We've Gotta Have it
Navigating the Sandwich
Hookups in Senior Living
How should a daughter handle her 90-year-old dad becoming the new BMOC?
It would be my father’s first night in a strange place.
He had made the decision to sell the house he and my mother had lived in for over 60 years and move into a senior living apartment after he had “Damned near fell on my ass!” while going down the basement stairs to do his laundry.
His apartment has all the amenities he had at the house, but with additional safety features like a stacking washer and dryer, pull cords to yank in case of an emergency, and a walk-in shower with grab bars. Conventional wisdom said I didn’t have to worry about him falling or shoveling snow or being alone during the long, cold, Wisconsin winters, but my worry switch was stuck in its ‘on’ position. Would he have trouble falling asleep? Would he wake up in the middle of the night to use the bathroom and walk into a wall? Stub a toe causing him to bleed out because of the blood thinners he was taking? Would he even be able to reach the pull cord?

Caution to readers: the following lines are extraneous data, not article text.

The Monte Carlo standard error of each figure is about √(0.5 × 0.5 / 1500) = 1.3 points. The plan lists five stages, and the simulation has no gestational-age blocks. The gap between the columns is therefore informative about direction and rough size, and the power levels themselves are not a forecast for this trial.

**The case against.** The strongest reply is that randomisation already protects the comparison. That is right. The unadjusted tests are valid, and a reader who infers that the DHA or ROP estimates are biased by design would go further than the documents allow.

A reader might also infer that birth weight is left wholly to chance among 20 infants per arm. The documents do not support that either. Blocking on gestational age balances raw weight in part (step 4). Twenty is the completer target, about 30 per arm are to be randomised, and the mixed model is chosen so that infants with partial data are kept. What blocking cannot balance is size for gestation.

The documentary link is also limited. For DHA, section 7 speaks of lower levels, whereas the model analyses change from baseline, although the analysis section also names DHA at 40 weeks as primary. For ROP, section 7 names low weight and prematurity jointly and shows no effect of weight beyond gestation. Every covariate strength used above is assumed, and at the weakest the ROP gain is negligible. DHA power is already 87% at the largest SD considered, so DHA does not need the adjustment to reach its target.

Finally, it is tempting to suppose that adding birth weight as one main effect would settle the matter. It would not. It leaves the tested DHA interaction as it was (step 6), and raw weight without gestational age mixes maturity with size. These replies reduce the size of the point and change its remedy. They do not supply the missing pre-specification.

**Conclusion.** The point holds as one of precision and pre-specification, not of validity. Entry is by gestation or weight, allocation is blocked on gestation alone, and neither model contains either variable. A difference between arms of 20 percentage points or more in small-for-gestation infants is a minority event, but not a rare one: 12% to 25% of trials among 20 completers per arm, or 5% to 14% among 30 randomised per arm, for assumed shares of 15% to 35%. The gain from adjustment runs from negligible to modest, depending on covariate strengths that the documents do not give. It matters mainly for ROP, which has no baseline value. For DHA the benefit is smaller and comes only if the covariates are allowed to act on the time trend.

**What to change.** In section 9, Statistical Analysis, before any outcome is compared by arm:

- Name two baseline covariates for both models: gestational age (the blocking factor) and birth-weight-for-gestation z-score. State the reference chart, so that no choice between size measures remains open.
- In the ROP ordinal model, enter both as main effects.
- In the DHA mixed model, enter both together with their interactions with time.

The moving company had replicated his living room — the Iwo Jima sculpture was in the same place he had had it back home — center stage in the bay window. The picture of my mother, smiling from the passenger side of his truck, was stage left. The mantel clock she had insisted he buy, despite their lack of a mantel, was stage right.
He had picked out the carpeting — something with a loopy pile so it wouldn’t show the tracks made from his walker — a faux-stone countertop, stainless steel appliances. He had never cooked on an electric range before. He was a natural gas man.
“You have to clean this with a special cleaner,” I said.
“Why can’t I use cleanser?” he said.
“It’ll scratch. You have to get one specifically made for cooktops.”
He rolled his eyes, convinced I had been conned by the cleaning industry into buying something I really didn’t need, like all those miracle mops I had purchased from the pitch person at the state fair. Four years later, I was still waiting for my miracle.
I worried about him getting used to a new routine. “Your mail gets delivered to your mailbox in the lobby,” I said.
“I know!” he said.